Aussie students have come up with a reproduced version of the anti-malaria drug worth US$2 (AU$2.3) while the original version of the medicine made available by former hedge fund manager Martin Shkreli cost US$750 (AU$1010).
Earlier, the drug to fight malaria was worth US$13.50 (AU$18.17) but the price rose overnight to US$750 (AU$1010) per tablet, making it difficult to afford for the general public. As a solution to the problem, Year 11 schoolboys from Sydney Grammar reproduced the same anti-malaria drug and made it available at an affordable cost for the public with a new name, Daraprim.
Who supported the Aussie students in recreating Daraprim?
The students tried and tested the medicine on the parasitic infection in their school laboratory with complete support from the University of Sydney as well as members of the Open Source Malaria consortium. Daraprim has commonly been given to patients diagnosed with HIV. Hence, the drug falls under the list of most essential drugs as formed by the World Health Organization.
Shkreli began to be considered as the “most hated man in the world” after he increased the cost of medicines to amounts so high that they became unaffordable to the general public to buy even one tablet for treatment. The move of the Aussie students relating to the development of a new form of the same medicine has now made him a public villain, mentioned by The Guardian.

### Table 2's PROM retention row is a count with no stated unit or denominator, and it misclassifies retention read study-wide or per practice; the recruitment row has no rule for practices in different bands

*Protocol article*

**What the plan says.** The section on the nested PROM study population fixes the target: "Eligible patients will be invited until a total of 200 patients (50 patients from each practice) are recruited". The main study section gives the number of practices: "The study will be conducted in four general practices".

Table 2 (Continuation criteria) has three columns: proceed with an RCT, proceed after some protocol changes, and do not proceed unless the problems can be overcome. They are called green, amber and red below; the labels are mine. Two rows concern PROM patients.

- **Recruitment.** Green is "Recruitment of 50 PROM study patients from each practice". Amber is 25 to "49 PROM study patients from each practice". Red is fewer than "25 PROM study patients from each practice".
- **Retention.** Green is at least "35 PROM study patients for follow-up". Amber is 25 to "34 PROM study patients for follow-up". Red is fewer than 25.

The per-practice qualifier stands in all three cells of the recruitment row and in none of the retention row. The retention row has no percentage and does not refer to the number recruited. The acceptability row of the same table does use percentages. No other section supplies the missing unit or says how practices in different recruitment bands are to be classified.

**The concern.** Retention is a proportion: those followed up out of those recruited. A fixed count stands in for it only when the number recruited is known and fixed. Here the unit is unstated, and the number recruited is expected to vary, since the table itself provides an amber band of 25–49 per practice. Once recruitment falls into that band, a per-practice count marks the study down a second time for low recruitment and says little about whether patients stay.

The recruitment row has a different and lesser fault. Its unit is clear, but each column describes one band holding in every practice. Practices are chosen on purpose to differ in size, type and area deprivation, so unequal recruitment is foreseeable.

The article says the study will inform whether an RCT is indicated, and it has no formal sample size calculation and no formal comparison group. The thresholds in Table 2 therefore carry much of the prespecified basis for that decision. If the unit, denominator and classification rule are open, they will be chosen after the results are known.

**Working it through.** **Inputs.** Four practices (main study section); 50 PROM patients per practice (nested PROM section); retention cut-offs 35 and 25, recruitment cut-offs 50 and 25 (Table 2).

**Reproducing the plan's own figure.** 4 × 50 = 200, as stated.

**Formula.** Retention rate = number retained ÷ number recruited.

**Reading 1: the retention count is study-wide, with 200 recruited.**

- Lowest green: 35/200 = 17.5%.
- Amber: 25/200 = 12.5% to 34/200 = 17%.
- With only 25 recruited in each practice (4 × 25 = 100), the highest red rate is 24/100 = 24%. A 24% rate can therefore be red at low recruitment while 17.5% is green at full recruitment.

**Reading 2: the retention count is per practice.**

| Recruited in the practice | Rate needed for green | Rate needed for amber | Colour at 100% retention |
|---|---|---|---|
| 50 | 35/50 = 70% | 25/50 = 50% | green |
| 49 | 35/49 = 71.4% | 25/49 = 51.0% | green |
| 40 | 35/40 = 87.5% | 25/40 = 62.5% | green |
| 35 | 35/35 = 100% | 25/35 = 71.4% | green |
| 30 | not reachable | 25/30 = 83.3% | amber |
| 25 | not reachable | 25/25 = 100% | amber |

Sydney University’s postdoctoral teaching fellow Alice Williamson said that she could not resist knowing the story of Skhreli, who made the same medicine available at such a high rate per tablet and kept on raising the cost despite knowing the seriousness of the disease it was needed for. Turing Pharmaceuticals owned by Shkreli introduced Daraprim in 2015 and has increased the price to an unaffordable level overnight.
“I couldn’t get this story out of my head. It just seemed so unfair, especially since the drug is so cheap to make and had been sold so cheaply for so long,” Williamson said, referring to the story that motivated the fellow to support the Aussie students.
“I said ‘Why don’t we get students to make Daraprim in the lab’, because to me the route looked pretty simple. I thought if we could show that students could make it in the lab with no real training, we could really show how ridiculous this price hike was and that there was no way it could be justified.”